The map above is titled: “Tearing Mexico Apart: Eight Ways to Divide Mexico By Stereotypes” and was created by reddit MAPMENOW who claims that: “It was created based on my own experiences as Mexican…”.
The map above shows the state of Women’s Suffrage in North America just 100 years ago. Amazingly, the majority of women in the United States still did not have the right to vote.
By mid-1917, the majority of Canadian provinces offered full suffrage to women, with the exceptions being Quebec and the Atlantic provinces (note Newfoundland would not join Canada until 1949).
However, in the United States the only states offering women the full right to vote were out West. Eastern, Southern, and Mid-Western states did not for the most part.
At its fullest extent the Pan-American Highway is a network of roads stretching from Prudhoe Bay, Alaska, to Ushuaia, Argentina, a distance of around 48,000 kilometres (30,000 miles).
Saint Martin (French: Saint-Martin; Dutch: Sint Maarten) is one of the Renaissance Islands (along with Anguilla and Saint Barthélemy) situated at the northern end of the Leeward Island chain in the northeast Caribbean.
Fact: With an area of only 87 square kilometres (34 square miles), it has the distinction of being the smallest inhabited island that is divided between two nations.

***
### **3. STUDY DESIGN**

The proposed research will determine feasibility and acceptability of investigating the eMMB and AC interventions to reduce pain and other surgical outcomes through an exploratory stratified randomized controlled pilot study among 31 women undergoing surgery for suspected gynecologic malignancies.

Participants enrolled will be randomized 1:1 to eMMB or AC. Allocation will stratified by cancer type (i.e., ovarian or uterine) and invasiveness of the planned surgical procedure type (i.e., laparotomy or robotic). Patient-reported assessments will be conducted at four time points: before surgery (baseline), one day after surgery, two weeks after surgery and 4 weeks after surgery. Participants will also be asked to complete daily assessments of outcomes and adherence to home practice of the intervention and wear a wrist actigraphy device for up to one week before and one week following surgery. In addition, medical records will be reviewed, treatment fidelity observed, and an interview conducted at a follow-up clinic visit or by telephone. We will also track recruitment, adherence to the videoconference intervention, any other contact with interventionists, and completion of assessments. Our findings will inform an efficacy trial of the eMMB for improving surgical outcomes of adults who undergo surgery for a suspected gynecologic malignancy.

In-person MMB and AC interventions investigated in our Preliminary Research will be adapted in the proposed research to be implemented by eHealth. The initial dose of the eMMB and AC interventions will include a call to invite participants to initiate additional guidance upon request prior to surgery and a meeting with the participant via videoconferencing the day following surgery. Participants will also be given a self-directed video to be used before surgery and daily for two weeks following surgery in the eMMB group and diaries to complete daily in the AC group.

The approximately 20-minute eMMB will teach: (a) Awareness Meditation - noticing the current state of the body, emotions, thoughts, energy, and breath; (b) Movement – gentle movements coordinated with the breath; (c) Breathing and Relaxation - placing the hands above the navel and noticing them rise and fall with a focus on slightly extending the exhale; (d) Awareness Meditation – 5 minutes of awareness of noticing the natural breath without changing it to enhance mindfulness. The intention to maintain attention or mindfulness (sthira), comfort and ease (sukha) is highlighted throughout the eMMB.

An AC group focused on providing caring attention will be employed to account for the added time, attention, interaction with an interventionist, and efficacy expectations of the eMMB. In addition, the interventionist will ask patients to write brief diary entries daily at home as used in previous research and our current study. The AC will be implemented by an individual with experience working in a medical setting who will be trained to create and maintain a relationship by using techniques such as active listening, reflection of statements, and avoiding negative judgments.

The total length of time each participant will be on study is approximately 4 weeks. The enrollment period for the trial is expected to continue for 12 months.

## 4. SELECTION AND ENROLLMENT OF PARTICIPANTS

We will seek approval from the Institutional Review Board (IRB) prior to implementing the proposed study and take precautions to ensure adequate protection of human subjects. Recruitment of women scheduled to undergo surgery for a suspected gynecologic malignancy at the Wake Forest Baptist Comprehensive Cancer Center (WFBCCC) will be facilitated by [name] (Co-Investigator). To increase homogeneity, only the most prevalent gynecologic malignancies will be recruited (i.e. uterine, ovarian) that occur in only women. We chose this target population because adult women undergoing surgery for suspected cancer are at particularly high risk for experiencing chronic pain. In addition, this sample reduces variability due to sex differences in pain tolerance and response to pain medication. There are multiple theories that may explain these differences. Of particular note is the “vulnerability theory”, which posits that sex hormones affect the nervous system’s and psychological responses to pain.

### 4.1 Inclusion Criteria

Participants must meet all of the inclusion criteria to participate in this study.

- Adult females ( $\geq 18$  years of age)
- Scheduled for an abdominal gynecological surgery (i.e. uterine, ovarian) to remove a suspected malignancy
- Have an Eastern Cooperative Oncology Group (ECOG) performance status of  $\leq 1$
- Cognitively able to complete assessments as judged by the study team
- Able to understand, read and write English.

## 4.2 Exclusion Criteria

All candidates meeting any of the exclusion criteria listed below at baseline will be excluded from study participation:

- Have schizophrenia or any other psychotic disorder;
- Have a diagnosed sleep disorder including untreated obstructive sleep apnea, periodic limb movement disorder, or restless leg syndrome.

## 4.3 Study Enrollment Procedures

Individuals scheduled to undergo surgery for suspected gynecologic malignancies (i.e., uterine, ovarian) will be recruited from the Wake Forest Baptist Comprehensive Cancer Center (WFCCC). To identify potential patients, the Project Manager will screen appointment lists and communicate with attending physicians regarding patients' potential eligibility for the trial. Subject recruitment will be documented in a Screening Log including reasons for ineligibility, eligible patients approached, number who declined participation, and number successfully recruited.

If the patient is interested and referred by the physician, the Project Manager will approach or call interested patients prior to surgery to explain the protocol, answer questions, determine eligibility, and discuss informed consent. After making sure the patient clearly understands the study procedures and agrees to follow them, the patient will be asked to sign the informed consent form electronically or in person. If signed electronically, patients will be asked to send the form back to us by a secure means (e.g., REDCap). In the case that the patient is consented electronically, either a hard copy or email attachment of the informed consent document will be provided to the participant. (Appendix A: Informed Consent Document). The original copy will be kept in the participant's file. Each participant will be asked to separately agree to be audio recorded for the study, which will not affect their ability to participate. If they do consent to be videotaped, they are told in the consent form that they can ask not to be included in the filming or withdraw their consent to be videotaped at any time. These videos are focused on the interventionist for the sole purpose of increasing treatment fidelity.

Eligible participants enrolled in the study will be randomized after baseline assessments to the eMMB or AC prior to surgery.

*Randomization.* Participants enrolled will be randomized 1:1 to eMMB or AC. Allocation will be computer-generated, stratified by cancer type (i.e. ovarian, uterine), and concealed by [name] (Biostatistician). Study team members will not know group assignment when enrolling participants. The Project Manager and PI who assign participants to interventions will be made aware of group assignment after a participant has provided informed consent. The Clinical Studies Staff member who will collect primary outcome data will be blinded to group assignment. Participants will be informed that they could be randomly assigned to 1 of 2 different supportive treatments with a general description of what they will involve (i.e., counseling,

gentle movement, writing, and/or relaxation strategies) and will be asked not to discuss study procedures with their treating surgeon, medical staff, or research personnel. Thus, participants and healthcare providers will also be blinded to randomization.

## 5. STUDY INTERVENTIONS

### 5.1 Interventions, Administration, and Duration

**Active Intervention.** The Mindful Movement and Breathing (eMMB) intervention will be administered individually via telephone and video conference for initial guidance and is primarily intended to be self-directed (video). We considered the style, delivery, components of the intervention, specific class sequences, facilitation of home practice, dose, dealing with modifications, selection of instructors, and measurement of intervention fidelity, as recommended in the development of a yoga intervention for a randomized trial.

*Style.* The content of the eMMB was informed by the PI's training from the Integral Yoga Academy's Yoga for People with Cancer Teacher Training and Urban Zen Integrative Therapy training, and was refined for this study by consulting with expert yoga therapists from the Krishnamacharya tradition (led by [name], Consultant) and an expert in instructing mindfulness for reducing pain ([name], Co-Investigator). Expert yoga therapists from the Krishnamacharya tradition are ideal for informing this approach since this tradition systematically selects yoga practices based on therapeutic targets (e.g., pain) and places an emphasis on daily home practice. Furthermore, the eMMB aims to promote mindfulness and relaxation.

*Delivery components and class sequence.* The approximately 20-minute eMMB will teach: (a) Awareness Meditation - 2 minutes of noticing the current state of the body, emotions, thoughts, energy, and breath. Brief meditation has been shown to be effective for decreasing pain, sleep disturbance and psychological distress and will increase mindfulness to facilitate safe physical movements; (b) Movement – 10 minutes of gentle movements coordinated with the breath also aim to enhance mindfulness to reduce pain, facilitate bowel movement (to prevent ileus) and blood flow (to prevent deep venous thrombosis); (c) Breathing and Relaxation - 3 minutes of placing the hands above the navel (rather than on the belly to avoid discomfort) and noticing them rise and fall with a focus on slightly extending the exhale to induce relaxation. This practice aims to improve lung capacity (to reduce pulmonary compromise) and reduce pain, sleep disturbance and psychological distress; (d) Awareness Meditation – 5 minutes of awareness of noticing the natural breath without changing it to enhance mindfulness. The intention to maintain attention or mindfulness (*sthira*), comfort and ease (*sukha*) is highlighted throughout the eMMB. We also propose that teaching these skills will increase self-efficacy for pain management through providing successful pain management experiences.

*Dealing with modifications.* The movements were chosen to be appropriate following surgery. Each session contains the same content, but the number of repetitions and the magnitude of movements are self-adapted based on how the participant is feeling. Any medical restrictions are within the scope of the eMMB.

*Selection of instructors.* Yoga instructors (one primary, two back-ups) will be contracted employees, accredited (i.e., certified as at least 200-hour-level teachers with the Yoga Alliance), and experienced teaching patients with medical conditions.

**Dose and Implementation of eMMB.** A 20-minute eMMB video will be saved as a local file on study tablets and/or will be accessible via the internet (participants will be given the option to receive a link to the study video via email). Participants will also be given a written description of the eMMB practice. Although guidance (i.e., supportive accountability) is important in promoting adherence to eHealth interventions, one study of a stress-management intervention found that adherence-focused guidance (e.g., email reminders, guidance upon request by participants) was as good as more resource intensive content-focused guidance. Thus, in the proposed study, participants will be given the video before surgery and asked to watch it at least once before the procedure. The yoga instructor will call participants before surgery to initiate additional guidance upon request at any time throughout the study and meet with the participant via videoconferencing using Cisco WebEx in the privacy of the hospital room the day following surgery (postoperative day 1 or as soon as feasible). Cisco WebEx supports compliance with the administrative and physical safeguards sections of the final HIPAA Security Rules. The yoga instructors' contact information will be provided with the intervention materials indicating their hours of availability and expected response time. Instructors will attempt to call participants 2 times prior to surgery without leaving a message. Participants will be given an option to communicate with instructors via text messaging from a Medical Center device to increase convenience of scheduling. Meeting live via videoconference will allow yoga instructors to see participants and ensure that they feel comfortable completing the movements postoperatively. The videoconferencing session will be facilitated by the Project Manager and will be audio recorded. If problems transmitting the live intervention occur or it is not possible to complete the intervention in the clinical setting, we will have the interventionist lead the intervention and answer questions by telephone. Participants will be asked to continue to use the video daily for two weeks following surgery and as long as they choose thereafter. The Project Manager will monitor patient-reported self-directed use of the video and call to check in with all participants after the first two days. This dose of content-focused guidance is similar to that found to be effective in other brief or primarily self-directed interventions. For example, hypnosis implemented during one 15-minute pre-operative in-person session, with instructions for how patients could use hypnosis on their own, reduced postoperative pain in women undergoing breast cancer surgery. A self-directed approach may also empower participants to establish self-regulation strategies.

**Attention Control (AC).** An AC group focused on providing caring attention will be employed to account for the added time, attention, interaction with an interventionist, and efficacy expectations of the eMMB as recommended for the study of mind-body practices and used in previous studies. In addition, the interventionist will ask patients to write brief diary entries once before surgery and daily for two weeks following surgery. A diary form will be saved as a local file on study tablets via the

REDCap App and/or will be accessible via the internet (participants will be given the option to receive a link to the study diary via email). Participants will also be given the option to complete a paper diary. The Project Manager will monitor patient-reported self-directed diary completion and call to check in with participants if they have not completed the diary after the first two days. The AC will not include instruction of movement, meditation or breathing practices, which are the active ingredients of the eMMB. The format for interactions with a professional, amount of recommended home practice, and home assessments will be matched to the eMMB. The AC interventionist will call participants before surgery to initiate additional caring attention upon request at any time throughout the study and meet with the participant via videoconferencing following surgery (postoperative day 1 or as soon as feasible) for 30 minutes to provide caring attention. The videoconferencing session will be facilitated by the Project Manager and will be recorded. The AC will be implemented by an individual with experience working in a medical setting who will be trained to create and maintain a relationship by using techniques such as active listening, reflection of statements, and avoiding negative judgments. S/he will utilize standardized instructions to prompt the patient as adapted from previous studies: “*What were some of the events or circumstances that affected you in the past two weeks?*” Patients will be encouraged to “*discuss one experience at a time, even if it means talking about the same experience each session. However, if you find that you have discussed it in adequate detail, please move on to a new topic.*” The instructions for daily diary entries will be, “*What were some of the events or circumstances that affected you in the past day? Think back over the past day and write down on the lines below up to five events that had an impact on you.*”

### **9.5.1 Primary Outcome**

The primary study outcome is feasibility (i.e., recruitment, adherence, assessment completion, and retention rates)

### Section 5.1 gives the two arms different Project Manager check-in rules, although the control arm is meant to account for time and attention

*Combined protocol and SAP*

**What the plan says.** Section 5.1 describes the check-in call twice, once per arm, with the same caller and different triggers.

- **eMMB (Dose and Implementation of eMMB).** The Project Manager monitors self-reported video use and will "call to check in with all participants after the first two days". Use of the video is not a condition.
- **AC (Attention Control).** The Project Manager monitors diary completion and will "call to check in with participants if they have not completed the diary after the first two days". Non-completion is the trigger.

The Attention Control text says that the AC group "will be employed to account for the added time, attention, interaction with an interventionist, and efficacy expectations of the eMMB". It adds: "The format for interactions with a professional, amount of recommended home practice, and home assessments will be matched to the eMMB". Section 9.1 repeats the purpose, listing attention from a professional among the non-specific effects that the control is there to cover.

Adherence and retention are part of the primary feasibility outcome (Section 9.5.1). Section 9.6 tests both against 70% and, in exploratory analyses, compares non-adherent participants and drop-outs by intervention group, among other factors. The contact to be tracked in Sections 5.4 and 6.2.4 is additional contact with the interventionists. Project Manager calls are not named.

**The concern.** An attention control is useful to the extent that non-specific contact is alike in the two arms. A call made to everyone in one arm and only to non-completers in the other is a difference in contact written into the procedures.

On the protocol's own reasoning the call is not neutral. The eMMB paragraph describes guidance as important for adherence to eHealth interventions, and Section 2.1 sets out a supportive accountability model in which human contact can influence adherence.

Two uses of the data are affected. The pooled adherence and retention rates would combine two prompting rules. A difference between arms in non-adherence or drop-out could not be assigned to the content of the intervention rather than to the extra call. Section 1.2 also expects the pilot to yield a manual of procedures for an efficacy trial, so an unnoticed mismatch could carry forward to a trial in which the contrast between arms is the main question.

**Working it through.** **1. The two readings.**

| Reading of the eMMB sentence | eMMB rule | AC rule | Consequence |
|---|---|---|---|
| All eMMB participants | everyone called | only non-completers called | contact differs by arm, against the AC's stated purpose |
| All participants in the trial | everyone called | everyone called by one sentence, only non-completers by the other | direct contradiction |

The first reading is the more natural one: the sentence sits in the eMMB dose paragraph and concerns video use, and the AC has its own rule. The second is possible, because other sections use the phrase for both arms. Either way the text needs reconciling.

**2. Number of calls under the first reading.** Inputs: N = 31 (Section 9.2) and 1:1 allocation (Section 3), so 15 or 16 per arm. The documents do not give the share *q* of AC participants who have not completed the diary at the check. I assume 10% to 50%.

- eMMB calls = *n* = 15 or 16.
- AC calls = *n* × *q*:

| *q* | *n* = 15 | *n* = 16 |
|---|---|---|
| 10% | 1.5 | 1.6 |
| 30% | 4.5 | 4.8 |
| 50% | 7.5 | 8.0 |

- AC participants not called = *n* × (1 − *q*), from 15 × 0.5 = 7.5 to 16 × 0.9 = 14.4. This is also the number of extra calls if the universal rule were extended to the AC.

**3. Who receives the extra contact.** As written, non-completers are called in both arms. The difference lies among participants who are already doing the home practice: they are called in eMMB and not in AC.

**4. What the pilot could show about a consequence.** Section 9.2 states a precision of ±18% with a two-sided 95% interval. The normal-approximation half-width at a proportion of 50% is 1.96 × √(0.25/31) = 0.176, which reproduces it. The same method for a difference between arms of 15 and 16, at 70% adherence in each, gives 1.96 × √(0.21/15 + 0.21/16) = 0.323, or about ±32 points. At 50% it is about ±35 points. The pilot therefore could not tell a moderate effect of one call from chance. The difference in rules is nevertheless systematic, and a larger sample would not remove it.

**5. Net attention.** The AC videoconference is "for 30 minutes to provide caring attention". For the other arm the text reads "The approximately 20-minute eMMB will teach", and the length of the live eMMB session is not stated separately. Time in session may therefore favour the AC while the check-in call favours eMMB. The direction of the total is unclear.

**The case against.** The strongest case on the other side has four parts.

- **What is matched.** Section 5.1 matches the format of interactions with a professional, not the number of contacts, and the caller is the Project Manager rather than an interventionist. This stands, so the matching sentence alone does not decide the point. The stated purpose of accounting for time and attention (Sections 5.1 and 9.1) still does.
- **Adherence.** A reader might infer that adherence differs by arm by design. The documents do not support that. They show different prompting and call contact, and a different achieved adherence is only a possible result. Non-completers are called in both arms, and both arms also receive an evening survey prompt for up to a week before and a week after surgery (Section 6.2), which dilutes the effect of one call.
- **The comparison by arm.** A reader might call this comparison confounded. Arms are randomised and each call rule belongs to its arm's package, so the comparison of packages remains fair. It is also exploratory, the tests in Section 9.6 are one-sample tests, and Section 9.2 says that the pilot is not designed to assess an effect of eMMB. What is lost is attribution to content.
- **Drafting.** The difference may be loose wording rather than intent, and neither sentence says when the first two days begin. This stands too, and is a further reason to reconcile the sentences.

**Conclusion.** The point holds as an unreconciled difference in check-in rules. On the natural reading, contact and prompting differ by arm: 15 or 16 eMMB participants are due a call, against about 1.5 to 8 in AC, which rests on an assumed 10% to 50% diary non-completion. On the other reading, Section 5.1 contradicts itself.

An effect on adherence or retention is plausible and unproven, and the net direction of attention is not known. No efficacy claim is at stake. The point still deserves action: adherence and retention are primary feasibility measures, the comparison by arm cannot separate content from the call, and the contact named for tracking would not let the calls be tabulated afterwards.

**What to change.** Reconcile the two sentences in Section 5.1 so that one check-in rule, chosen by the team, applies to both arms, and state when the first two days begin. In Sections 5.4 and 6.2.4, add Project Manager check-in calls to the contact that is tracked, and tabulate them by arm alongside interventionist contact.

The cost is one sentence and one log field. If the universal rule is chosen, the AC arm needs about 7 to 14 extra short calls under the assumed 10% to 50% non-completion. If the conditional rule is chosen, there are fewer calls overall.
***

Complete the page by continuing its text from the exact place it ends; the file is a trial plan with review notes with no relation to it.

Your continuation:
The mesmerizing map below was created by the scientists at the Cornell Lab of Ornithology. It shows the migratory patterns of 118 bird species throughout the Americas.
Each dot represents the average of location of one bird species for each day of the year.
I think it’s fairly safe to say that most people who read Brilliant Maps, probably have little to no idea about the ethnic make-up of Venezuela. Fortunately, geographer Gabriel S. Dávila was kind enough to share his beautiful interactive map with us.
The screenshot above shows the percentage of Blancos (Whites) by region in Venezuela, but also includes layers for Amerindios (Indigenous people), Morenos (Brown / Mestizos) and Negros (Blacks). Just click on “Visible layer” in order to activate/deactivate one of the previous layers or have a look at the maps below:
Ever sit on a beach and wonder what’s on the other side of the ocean? Well if you live anywhere in the Americas, the map above has your answer. It shows which countries are due east or west.
Perhaps most interesting countries on the map are Chile and Greenland, where it’s possible to sail right round the world and still end up in the same country.